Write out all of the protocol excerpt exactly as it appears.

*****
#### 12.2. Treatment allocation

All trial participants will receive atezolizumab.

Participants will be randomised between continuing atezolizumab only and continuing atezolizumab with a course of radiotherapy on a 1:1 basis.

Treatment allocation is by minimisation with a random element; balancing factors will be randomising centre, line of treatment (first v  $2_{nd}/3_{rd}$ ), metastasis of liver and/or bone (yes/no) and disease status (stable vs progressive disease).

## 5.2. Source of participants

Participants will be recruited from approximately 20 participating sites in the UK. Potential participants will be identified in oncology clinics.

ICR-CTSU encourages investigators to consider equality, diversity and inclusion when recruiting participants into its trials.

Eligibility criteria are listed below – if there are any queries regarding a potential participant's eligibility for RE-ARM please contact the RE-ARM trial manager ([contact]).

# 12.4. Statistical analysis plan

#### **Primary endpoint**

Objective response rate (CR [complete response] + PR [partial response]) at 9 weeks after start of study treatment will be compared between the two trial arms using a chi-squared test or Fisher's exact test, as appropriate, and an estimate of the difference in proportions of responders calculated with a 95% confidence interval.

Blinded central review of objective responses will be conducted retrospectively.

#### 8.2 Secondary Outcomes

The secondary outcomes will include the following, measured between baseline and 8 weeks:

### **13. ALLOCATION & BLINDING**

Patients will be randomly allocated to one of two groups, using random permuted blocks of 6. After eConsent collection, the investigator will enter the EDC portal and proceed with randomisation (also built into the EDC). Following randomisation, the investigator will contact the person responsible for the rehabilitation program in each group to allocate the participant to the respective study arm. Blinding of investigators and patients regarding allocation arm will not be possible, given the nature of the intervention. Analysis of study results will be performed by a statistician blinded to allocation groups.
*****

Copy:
#### 12.2. Treatment allocation

All trial participants will receive atezolizumab.

Participants will be randomised between continuing atezolizumab only and continuing atezolizumab with a course of radiotherapy on a 1:1 basis.

Treatment allocation is by minimisation with a random element; balancing factors will be randomising centre, line of treatment (first v  $2_{nd}/3_{rd}$ ), metastasis of liver and/or bone (yes/no) and disease status (stable vs progressive disease).

## 5.2. Source of participants

Participants will be recruited from approximately 20 participating sites in the UK. Potential participants will be identified in oncology clinics.

ICR-CTSU encourages investigators to consider equality, diversity and inclusion when recruiting participants into its trials.

Eligibility criteria are listed below – if there are any queries regarding a potential participant's eligibility for RE-ARM please contact the RE-ARM trial manager ([contact]).

# 12.4. Statistical analysis plan

#### **Primary endpoint**

Objective response rate (CR [complete response] + PR [partial response]) at 9 weeks after start of study treatment will be compared between the two trial arms using a chi-squared test or Fisher's exact test, as appropriate, and an estimate of the difference in proportions of responders calculated with a 95% confidence interval.

Blinded central review of objective responses will be conducted retrospectively.

#### 8.2 Secondary Outcomes

The secondary outcomes will include the following, measured between baseline and 8 weeks:

### **13. ALLOCATION & BLINDING**

Patients will be randomly allocated to one of two groups, using random permuted blocks of 6. After eConsent collection, the investigator will enter the EDC portal and proceed with randomisation (also built into the EDC). Following randomisation, the investigator will contact the person responsible for the rehabilitation program in each group to allocate the participant to the respective study arm. Blinding of investigators and patients regarding allocation arm will not be possible, given the nature of the intervention. Analysis of study results will be performed by a statistician blinded to allocation groups.